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• $450 Tuition Credit & Official CAT Packs FREE February 15, 2019 February 15, 2019 10:00 PM EST 11:00 PM PST EMPOWERgmat is giving away the complete Official GMAT Exam Pack collection worth$100 with the 3 Month Pack ($299) Is p^2q > pq^2?  new topic post reply Question banks Downloads My Bookmarks Reviews Important topics Author Message TAGS: Hide Tags Intern Joined: 23 May 2013 Posts: 19 Location: United Kingdom WE: Project Management (Real Estate) Is p^2q > pq^2? [#permalink] Show Tags Updated on: 06 Jun 2013, 23:18 2 2 00:00 Difficulty: 65% (hard) Question Stats: 58% (01:51) correct 42% (01:56) wrong based on 401 sessions HideShow timer Statistics Is p^2q > pq^2? (1) pq < 0 (2) p < 0 got confused in C & E and guessed C Please explain how to eliminate this doubt, as I always get wrong in these two options. _________________ Correct me If I'm wrong !! looking for valuable inputs Originally posted by Manhnip on 06 Jun 2013, 10:47. Last edited by Bunuel on 06 Jun 2013, 23:18, edited 3 times in total. Edited the question. Most Helpful Community Reply VP Status: Far, far away! Joined: 02 Sep 2012 Posts: 1057 Location: Italy Concentration: Finance, Entrepreneurship GPA: 3.8 Re: Is p^2q>pq^2? (1)pq<0 (2) p<0 [#permalink] Show Tags 06 Jun 2013, 10:59 6 1 Is $$p^2q>pq^2?$$ Rewrite as $$p^2q-pq^2>0$$ or $$pq(p-q)>0$$? (1)$$pq<0$$ The first term is negative, no info about the sign of $$(p-q)$$. Not sufficient (2)$$p<0$$ Clearly not sufficient 1+2)Now we know that $$pq<0$$ and that $$p<0$$, so $$q>0$$. From those we get $$q>p$$ so $$p-q<0$$. The first term $$pq$$ is negative, the second is negative => their product is positive. Sufficient _________________ It is beyond a doubt that all our knowledge that begins with experience. Kant , Critique of Pure Reason Tips and tricks: Inequalities , Mixture | Review: MGMAT workshop Strategy: SmartGMAT v1.0 | Questions: Verbal challenge SC I-II- CR New SC set out !! , My Quant Rules for Posting in the Verbal Forum - Rules for Posting in the Quant Forum[/size][/color][/b] General Discussion Intern Joined: 01 Jan 2012 Posts: 2 Location: United States WE: Information Technology (Investment Banking) Re: Is p^2q > pq^2? [#permalink] Show Tags 10 Sep 2013, 18:02 1 Rephrase the question as: p * p * q > p * q * q This simplifies to is p > q ? I) only tells us that p & q have opposite signage II) specifically tells us p < 0 , but tells us nothing about q using I & II: we know that p < 0 and p&q have opp signage, so q must be > 0 and so p<q This is sufficient, so the right answer is C Veritas Prep GMAT Instructor Joined: 16 Oct 2010 Posts: 8880 Location: Pune, India Re: Is p^2q > pq^2? [#permalink] Show Tags 10 Sep 2013, 20:36 3 labheshr wrote: Rephrase the question as: p * p * q > p * q * q This simplifies to is p > q ? I) only tells us that p & q have opposite signage II) specifically tells us p < 0 , but tells us nothing about q using I & II: we know that p < 0 and p&q have opp signage, so q must be > 0 and so p<q This is sufficient, so the right answer is C There is a problem in this approach. 'Is $$p^2q > pq^2$$?' does not get simplified to 'Is $$p > q$$?' You cannot reduce the expression by p and q without knowing the signs of p and q. If a variable is negative, the inequality sign flips when you divide both sides by it. Note Zarrolou's method above: Is $$pq( p - q) > 0?$$ This is how you should proceed. The final answer was not compromised here because it is a DS question. Since you know that pq < 0, actually the question is now 'Is p < q?' so whether you answer with yes or no, it doesn't matter in DS as long as you have a clear cut answer. But in some other question, this distinction could be the difference between the correct and incorrect answer. _________________ Karishma Veritas Prep GMAT Instructor Learn more about how Veritas Prep can help you achieve a great GMAT score by checking out their GMAT Prep Options > Retired Moderator Joined: 23 Jul 2010 Posts: 465 GPA: 3.4 WE: General Management (Non-Profit and Government) Re: Is p^2q > pq^2? [#permalink] Show Tags 11 Sep 2013, 21:15 VeritasPrepKarishma wrote: labheshr wrote: Rephrase the question as: p * p * q > p * q * q This simplifies to is p > q ? I) only tells us that p & q have opposite signage II) specifically tells us p < 0 , but tells us nothing about q using I & II: we know that p < 0 and p&q have opp signage, so q must be > 0 and so p<q This is sufficient, so the right answer is C There is a problem in this approach. 'Is $$p^2q > pq^2$$?' does not get simplified to 'Is $$p > q$$?' You cannot reduce the expression by p and q without knowing the signs of p and q. If a variable is negative, the inequality sign flips when you divide both sides by it. Note Zarrolou's method above: Is $$pq( p - q) > 0?$$ This is how you should proceed. The final answer was not compromised here because it is a DS question. Since you know that pq < 0, actually the question is now 'Is p < q?' so whether you answer with yes or no, it doesn't matter in DS as long as you have a clear cut answer. But in some other question, this distinction could be the difference between the correct and incorrect answer. From st. 1&2 we know that pq < 0 & p < 0 therefore q>0 and p<q but what if : p= -1/2 & q is 1/4 then we have p^ 2q =(-1/2) ^1/2 (square root of a negative number) & pq^2 = -1/2 *1/16= -1/32 , how do we decide? _________________ How to select your BSchool? General Mistakes to Avoid on the GMAT TOP 10 articles on Time Management on the GMAT Thanks = Kudos. Kudos are appreciated Rules for posting on the verbal forum Math Expert Joined: 02 Sep 2009 Posts: 52905 Re: Is p^2q > pq^2? [#permalink] Show Tags 12 Sep 2013, 01:16 dentobizz wrote: VeritasPrepKarishma wrote: labheshr wrote: Rephrase the question as: p * p * q > p * q * q This simplifies to is p > q ? I) only tells us that p & q have opposite signage II) specifically tells us p < 0 , but tells us nothing about q using I & II: we know that p < 0 and p&q have opp signage, so q must be > 0 and so p<q This is sufficient, so the right answer is C There is a problem in this approach. 'Is $$p^2q > pq^2$$?' does not get simplified to 'Is $$p > q$$?' You cannot reduce the expression by p and q without knowing the signs of p and q. If a variable is negative, the inequality sign flips when you divide both sides by it. Note Zarrolou's method above: Is $$pq( p - q) > 0?$$ This is how you should proceed. The final answer was not compromised here because it is a DS question. Since you know that pq < 0, actually the question is now 'Is p < q?' so whether you answer with yes or no, it doesn't matter in DS as long as you have a clear cut answer. But in some other question, this distinction could be the difference between the correct and incorrect answer. From st. 1&2 we know that pq < 0 & p < 0 therefore q>0 and p<q but what if : p= -1/2 & q is 1/4 then we have p^ 2q =(-1/2) ^1/2 (square root of a negative number) & pq^2 = -1/2 *1/16= -1/32 , how do we decide? If $$p=-\frac{1}{2}$$ and $$q=\frac{1}{4}$$, then $$p^2q=\frac{1}{16} >-\frac{1}{32}=pq^2$$ Is p^2q > pq^2? The question asks whether $$pq(p-q) >0$$. (1) pq < 0. The question becomes whether $$p-q<0$$ or whether $$p<q$$. We don't know that. Not sufficient. (2) p < 0. Clearly insufficient. (1)+(2) Since from (2) $$p < 0$$, then from (1) we'd have that $$q>0$$, thus $$p=negative<q=positive$$. Sufficient. Answer: C. _________________ Intern Joined: 21 Mar 2013 Posts: 18 Concentration: Operations, Entrepreneurship GMAT 1: 620 Q47 V28 GMAT 2: 680 Q45 V38 WE: Engineering (Manufacturing) Re: Is p^2q > pq^2? [#permalink] Show Tags 12 Sep 2013, 04:23 Is p^2q > pq^2? (1) pq < 0 (2) p < 0 Here is my method for this one: 1). p x q < 0. This means, we have two cases. Either p<0 & q>0 or q<0 & p>0. Going ahead with the first case. Is (-ve)^2 x (+ve) > (-ve) x (+ve)^2 ? --> +ve x +ve > -Ve. So YES. Going ahead with second case. Is (+ve)^2 x (-ve) > (+ve) x (-ve)^2 ? --> -ve > +Ve. This cannot be true. We get two answers. Insufficient. 2). p < 0. This doesnt tell us anything about q. Insufficient. Together => We identified two cases from statement 1. Considering statement 2, We can only use the first case from statement 1. So, YES. Sufficient. Intern Joined: 10 Apr 2012 Posts: 22 Concentration: Finance, Economics GMAT 1: 760 Q50 V44 Re: Is p^2q > pq^2? [#permalink] Show Tags 12 Sep 2013, 14:01 1 Alternate Soln Attachments If you lack concept clarity.jpg [ 81.65 KiB | Viewed 6316 times ] If you lack concept clarity.jpg [ 81.65 KiB | Viewed 6315 times ] Manager Joined: 06 Aug 2013 Posts: 71 Re: Is p^2q > pq^2? [#permalink] Show Tags 29 Nov 2014, 00:33 VeritasPrepKarishma wrote: labheshr wrote: Rephrase the question as: p * p * q > p * q * q This simplifies to is p > q ? I) only tells us that p & q have opposite signage II) specifically tells us p < 0 , but tells us nothing about q using I & II: we know that p < 0 and p&q have opp signage, so q must be > 0 and so p<q This is sufficient, so the right answer is C There is a problem in this approach. 'Is $$p^2q > pq^2$$?' does not get simplified to 'Is $$p > q$$?' You cannot reduce the expression by p and q without knowing the signs of p and q. If a variable is negative, the inequality sign flips when you divide both sides by it. Note Zarrolou's method above: Is $$pq( p - q) > 0?$$ This is how you should proceed. The final answer was not compromised here because it is a DS question. Since you know that pq < 0, actually the question is now 'Is p < q?' so whether you answer with yes or no, it doesn't matter in DS as long as you have a clear cut answer. But in some other question, this distinction could be the difference between the correct and incorrect answer. hi karishma, i wanted a clarification here p^2 .q > p. q ^2 now p^2 > 0 always and so is q^2 > 0 hence, the question boils down to q > p ?? is this approach correct ?? Veritas Prep GMAT Instructor Joined: 16 Oct 2010 Posts: 8880 Location: Pune, India Is p^2q > pq^2? [#permalink] Show Tags 30 Nov 2014, 21:57 arnabs wrote: hi karishma, i wanted a clarification here p^2 .q > p. q ^2 now p^2 > 0 always and so is q^2 > 0 hence, the question boils down to q > p ?? is this approach correct ?? Is $$p^2 .q > p. q ^2$$? does not reduce to 'Is $$q >p$$?' Note that we could have ignored $$p^2$$ and $$q^2$$ had we known that they are both equal in magnitude and non zero. Say, if you divide the inequality by $$q^2$$ (assuming q is not 0), you get Is $$\frac{p^2}{q^2} * q > p$$? Is this the same as 'Is $$q>p$$?' No, to make this same, we are assuming that $$\frac{p^2}{q^2} = 1$$. _________________ Karishma Veritas Prep GMAT Instructor Learn more about how Veritas Prep can help you achieve a great GMAT score by checking out their GMAT Prep Options > Director Joined: 03 Feb 2013 Posts: 846 Location: India Concentration: Operations, Strategy GMAT 1: 760 Q49 V44 GPA: 3.88 WE: Engineering (Computer Software) Re: Is p^2q > pq^2? [#permalink] Show Tags 12 Dec 2014, 11:21 pq(p-q) > 0 actual question. Statement 1: pq < 0 p < 0 and q > 0 -> (p-q) < 0 or p>0 and q < 0 -> (p-q) < 0 or (p-q) > 0 Not sufficient. Statement 2 : p < 0 not sure about q. So not sufficient. Combining the two statements: p < 0 so q has to be > 0 as pq < 0 so (p-q) < 0 and hence pq(p-q) > 0 Hence Sufficient. _________________ Thanks, Kinjal My Application Experience : http://gmatclub.com/forum/hardwork-never-gets-unrewarded-for-ever-189267-40.html#p1516961 Linkedin : https://www.linkedin.com/in/kinjal-das/ Please click on Kudos, if you think the post is helpful Intern Joined: 17 Aug 2016 Posts: 48 Re: Is p^2q > pq^2? [#permalink] Show Tags 21 Dec 2016, 00:52 Bunuel wrote: The question asks whether $$pq(p-q) >0$$. (1) pq < 0. The question becomes whether $$p-q<0$$ or whether $$p<q$$. We don't know that. Not sufficient. (2) p < 0. Clearly insufficient. (1)+(2) Since from (2) $$p < 0$$, then from (1) we'd have that $$q>0$$, thus $$p=negative<q=positive$$. Sufficient. Answer: C. Hi Bunuel - I have a fundamental problem when reading these kind of questions, I never get what the questions is i.e. p^2q means (p^2)q or p^(2q)? Since parenthesis are rarely used, is there a convention in the Gmat exam? Thanks Math Expert Joined: 02 Sep 2009 Posts: 52905 Re: Is p^2q > pq^2? [#permalink] Show Tags 21 Dec 2016, 00:59 1 bazu wrote: Bunuel wrote: The question asks whether $$pq(p-q) >0$$. (1) pq < 0. The question becomes whether $$p-q<0$$ or whether $$p<q$$. We don't know that. Not sufficient. (2) p < 0. Clearly insufficient. (1)+(2) Since from (2) $$p < 0$$, then from (1) we'd have that $$q>0$$, thus $$p=negative<q=positive$$. Sufficient. Answer: C. Hi Bunuel - I have a fundamental problem when reading these kind of questions, I never get what the questions is i.e. p^2q means (p^2)q or p^(2q)? Since parenthesis are rarely used, is there a convention in the Gmat exam? Thanks Good news is that on the exam you'll see formulas so you won't be confused. To answer your question p^2q ALWAYS means p^2*q if it were p^(2q) it would be written that way. _________________ Math Revolution GMAT Instructor Joined: 16 Aug 2015 Posts: 6949 GMAT 1: 760 Q51 V42 GPA: 3.82 Re: Is p^2q > pq^2? [#permalink] Show Tags 11 Jan 2018, 11:03 Manhnip wrote: Is p^2q > pq^2? (1) pq < 0 (2) p < 0 got confused in C & E and guessed C Please explain how to eliminate this doubt, as I always get wrong in these two options. Forget conventional ways of solving math questions. For DS problems, the VA (Variable Approach) method is the quickest and easiest way to find the answer without actually solving the problem. Remember that equal numbers of variables and independent equations ensure a solution. The first step of the VA (Variable Approach) method is to modify the original condition and the question, and then recheck the question. $$p^2q > pq^2$$ $$⇔ p^2q - pq^2 > 0$$ $$⇔ pq(p-q) > 0$$ Since we have 2 variables (p and a) and 0 equations,C is most likely to be the answer. So, we should consider 1) & 2) first. Condition 1) & 2): Since $$pq < 0$$ and $$p < 0$$, we have $$q > 0$$. $$p - q < 0$$ since $$p < 0 < q$$ or $$p < q$$. Thus pq(p-q) > 0 since p < 0, q > 0 and p - q < 0. Both conditions together 1) & 2) are sufficient. Since this is an inequality question (one of the key question areas), we should also consider choices A and B by CMT(Common Mistake Type) 4(A). Condition 1) We don't know that $$p - q$$ is positive or negative from the condition 1) only. The condition 1) is not sufficient. Condition 2) We don't have any information about $$q$$ from the condition 2) The condition 2) is not sufficient. Therefore, the answer is C. Normally, in problems which require 2 equations, such as those in which the original conditions include 2 variables, or 3 variables and 1 equation, or 4 variables and 2 equations, each of conditions 1) and 2) provide an additional equation. In these problems, the two key possibilities are that C is the answer (with probability 70%), and E is the answer (with probability 25%). Thus, there is only a 5% chance that A, B or D is the answer. This occurs in common mistake types 3 and 4. Since C (both conditions together are sufficient) is the most likely answer, we save time by first checking whether conditions 1) and 2) are sufficient, when taken together. Obviously, there may be cases in which the answer is A, B, D or E, but if conditions 1) and 2) are NOT sufficient when taken together, the answer must be E. _________________ MathRevolution: Finish GMAT Quant Section with 10 minutes to spare The one-and-only World’s First Variable Approach for DS and IVY Approach for PS with ease, speed and accuracy. "Only$149 for 3 month Online Course"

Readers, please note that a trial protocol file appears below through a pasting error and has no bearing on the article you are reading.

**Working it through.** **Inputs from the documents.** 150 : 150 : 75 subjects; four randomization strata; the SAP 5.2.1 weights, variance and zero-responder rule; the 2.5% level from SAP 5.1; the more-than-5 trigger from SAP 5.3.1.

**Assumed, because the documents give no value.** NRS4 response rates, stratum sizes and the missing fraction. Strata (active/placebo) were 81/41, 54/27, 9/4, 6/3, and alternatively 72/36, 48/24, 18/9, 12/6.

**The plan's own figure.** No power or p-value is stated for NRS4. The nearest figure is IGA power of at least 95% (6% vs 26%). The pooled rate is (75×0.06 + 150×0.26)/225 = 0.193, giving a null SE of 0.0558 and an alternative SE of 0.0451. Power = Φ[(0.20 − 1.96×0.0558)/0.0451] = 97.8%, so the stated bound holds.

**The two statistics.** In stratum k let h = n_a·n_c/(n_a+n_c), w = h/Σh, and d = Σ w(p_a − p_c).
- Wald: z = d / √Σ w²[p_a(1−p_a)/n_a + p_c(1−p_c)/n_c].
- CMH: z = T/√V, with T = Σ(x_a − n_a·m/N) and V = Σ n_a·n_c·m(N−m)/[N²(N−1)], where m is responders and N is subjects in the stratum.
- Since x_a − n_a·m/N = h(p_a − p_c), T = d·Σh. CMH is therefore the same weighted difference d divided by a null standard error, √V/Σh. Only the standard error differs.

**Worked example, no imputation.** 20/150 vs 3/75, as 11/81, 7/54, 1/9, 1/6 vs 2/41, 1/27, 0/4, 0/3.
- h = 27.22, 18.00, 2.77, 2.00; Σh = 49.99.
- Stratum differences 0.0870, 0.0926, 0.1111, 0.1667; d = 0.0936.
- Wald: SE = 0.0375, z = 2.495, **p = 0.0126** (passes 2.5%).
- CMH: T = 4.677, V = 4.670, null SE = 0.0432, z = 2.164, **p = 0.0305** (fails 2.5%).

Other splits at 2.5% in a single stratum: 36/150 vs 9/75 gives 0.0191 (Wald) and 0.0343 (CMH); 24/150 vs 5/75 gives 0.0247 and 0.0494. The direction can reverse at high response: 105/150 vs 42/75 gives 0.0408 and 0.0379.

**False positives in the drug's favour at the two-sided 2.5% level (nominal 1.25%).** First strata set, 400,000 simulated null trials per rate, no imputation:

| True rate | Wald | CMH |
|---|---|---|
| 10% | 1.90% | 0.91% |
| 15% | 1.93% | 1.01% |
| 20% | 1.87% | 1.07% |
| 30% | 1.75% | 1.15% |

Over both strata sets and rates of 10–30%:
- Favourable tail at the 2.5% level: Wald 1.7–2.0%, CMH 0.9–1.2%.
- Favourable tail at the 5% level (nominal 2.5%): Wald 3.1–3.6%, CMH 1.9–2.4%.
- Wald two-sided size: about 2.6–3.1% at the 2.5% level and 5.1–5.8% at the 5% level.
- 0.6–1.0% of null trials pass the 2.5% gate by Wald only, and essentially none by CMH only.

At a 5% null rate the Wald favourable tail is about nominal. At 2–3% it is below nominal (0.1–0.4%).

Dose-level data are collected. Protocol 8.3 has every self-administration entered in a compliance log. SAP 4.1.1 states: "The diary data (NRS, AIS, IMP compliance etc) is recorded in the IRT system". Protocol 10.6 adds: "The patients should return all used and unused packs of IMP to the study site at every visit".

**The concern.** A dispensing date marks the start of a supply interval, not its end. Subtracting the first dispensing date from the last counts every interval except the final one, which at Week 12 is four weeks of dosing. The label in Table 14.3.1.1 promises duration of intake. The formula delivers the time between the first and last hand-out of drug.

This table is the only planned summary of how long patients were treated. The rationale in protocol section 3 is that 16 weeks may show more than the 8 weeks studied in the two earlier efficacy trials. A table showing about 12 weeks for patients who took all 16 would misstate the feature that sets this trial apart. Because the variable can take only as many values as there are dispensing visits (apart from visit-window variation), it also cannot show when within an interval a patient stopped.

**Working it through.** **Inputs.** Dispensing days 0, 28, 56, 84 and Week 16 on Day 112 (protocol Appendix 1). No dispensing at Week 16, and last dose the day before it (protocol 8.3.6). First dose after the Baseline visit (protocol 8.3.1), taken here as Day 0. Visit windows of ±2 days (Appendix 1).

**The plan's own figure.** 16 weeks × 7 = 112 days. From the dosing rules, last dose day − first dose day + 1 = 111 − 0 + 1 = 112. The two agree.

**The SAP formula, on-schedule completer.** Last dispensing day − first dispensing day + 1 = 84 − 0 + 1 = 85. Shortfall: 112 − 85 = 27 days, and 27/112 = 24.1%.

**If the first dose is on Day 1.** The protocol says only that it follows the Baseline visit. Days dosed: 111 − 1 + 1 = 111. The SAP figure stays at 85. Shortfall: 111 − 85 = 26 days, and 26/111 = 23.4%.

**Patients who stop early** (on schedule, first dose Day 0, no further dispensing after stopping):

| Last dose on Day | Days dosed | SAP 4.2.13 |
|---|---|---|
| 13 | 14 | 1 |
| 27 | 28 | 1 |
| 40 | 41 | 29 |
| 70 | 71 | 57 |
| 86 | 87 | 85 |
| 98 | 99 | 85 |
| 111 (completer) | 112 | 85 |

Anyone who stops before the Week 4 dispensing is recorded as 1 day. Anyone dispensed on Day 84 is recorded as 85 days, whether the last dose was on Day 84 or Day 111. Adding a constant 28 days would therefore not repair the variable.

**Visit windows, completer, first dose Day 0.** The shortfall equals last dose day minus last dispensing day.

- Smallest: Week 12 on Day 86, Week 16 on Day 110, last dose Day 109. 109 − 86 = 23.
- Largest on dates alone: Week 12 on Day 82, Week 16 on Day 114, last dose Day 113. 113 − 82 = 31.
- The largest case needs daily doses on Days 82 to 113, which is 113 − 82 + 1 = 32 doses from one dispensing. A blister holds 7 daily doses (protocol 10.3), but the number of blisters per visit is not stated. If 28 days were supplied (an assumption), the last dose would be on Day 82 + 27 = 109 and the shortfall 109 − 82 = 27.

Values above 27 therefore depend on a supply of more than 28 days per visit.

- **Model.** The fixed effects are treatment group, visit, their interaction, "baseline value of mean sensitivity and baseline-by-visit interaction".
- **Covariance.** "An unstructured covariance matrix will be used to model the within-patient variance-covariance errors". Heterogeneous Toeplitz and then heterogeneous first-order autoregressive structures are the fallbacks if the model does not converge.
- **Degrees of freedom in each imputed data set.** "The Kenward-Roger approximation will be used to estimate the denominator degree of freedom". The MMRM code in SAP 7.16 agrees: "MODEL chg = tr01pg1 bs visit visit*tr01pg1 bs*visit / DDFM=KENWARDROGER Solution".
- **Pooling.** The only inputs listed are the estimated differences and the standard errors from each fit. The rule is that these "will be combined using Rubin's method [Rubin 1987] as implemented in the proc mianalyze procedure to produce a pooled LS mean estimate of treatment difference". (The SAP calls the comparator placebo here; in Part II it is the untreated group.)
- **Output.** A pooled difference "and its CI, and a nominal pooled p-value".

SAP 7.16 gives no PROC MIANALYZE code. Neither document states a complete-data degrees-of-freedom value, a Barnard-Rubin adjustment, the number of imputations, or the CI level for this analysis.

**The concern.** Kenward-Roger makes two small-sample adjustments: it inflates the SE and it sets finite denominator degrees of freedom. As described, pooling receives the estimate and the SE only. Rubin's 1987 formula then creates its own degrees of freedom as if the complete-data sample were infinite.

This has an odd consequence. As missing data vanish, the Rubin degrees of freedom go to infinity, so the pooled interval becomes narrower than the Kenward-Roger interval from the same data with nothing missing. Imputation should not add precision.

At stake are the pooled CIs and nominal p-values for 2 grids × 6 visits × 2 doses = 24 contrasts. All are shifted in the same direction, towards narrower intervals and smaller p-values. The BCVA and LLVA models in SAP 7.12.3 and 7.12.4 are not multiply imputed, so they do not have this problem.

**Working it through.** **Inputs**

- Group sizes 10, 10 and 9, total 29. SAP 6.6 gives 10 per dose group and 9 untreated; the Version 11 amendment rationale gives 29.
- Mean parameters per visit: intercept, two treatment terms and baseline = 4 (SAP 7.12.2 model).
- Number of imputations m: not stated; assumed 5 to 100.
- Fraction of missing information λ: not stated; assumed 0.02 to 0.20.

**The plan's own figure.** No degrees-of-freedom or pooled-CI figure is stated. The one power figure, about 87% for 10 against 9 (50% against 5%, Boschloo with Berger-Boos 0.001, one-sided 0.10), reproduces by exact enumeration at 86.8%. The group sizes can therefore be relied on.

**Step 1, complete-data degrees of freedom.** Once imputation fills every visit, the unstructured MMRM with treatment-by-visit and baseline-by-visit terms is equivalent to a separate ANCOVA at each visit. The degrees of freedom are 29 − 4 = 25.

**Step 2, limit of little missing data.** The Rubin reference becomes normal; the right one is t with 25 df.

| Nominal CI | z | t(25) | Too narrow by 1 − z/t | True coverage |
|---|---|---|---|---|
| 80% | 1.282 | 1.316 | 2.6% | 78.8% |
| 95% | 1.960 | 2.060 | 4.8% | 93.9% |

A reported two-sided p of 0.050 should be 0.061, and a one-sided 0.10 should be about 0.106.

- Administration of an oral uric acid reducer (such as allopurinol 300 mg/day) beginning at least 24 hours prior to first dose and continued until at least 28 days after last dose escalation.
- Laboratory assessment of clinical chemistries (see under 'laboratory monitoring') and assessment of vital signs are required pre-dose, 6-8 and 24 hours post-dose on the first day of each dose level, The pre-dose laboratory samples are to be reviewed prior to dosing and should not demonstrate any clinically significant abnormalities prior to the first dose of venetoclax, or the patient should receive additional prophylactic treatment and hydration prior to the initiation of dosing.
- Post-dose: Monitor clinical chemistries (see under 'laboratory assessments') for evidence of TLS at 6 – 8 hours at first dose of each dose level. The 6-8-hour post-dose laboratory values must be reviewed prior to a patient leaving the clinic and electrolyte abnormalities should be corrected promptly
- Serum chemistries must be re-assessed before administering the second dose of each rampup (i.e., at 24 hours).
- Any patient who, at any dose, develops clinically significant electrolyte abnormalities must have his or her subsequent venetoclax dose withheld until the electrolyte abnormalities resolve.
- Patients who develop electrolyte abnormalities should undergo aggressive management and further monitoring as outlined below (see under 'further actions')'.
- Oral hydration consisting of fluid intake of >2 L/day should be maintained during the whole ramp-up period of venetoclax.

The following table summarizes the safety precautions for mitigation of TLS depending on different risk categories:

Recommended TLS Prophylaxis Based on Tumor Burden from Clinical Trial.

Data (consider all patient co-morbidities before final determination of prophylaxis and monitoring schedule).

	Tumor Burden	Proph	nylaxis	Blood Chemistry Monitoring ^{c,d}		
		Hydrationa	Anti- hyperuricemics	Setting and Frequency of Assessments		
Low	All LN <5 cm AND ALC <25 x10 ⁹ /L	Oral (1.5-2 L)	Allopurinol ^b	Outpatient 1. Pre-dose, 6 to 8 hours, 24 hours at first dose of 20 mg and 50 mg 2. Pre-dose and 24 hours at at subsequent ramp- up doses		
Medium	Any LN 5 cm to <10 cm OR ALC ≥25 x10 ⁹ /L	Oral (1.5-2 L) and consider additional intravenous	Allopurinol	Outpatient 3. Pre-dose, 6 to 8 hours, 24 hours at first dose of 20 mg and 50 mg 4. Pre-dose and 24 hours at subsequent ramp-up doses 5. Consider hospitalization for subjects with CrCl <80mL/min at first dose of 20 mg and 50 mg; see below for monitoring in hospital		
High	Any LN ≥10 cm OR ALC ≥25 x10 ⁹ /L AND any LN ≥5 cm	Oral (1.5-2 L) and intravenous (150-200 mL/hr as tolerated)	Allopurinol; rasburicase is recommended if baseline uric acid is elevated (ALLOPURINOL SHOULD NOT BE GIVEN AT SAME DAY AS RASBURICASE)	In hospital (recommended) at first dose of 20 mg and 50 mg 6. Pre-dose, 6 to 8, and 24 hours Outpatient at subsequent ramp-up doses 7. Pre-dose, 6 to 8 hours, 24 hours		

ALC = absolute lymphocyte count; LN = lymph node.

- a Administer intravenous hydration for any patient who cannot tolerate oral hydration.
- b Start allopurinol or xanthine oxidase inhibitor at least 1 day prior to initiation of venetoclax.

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Joined: 16 Jul 2018
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Re: Is p^2q > pq^2?  [#permalink]

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22 Sep 2018, 14:11
arnabs wrote:
hi karishma,

i wanted a clarification here

p^2 .q > p. q ^2
now p^2 > 0 always and so is q^2 > 0
hence, the question boils down to

q > p ??
is this approach correct ??

Is $$p^2 .q > p. q ^2$$?
does not reduce to 'Is $$q >p$$?'

Note that we could have ignored $$p^2$$ and $$q^2$$ had we known that they are both equal in magnitude and non zero.

Say, if you divide the inequality by $$q^2$$ (assuming q is not 0), you get

Is $$\frac{p^2}{q^2} * q > p$$?

Is this the same as 'Is $$q>p$$?'

No, to make this same, we are assuming that $$\frac{p^2}{q^2} = 1$$.

Couldn't you further reduce this? You stopped before reaching where arnabs got to.

$$p^2 *q > p* q ^2$$

$$=\frac{q}{q^2} * p^2 > p$$

$$=\frac{q}{q^2} > \frac{p}{p^2}$$

$$=\frac{1}{q} > \frac{1}{p}$$

$$=q > p$$

Since P^2 and Q^2 are squares, you know they are positive. You can raise each side to the -1 to get the variables out of the denominator.

Could you let us know if you disagree with this approach?

Thanks
Director
Joined: 19 Oct 2013
Posts: 508
Location: Kuwait
GPA: 3.2
WE: Engineering (Real Estate)
Re: Is p^2q > pq^2?  [#permalink]

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05 Oct 2018, 17:25
Manhnip wrote:
Is p^2q > pq^2?

(1) pq < 0
(2) p < 0

got confused in C & E

and guessed C

Please explain how to eliminate this doubt, as I always get wrong in these two options.

rearrange the inequality in the stem to be$$p^2q - pq^2 > 0$$ ?

$$pq (p - q) > 0$$ ?

since pq < 0 it means either p -ve and q +ve or the other way around.

statement 1)
let p = -1 and q = 1
-1 (-1 -1)= -1 * (-2) = 2 > 0 yes
let p = 1 and q = -1
-1 (1+1) = -1 * 2 = -2 > 0 no.

Insufficient.

Now for statement 2) p < 0
repeat the same case above we get a yes and no.
insufficient.

if we combine both we know that p is negative, thus q must be positive.

C
Re: Is p^2q > pq^2?   [#permalink] 05 Oct 2018, 17:25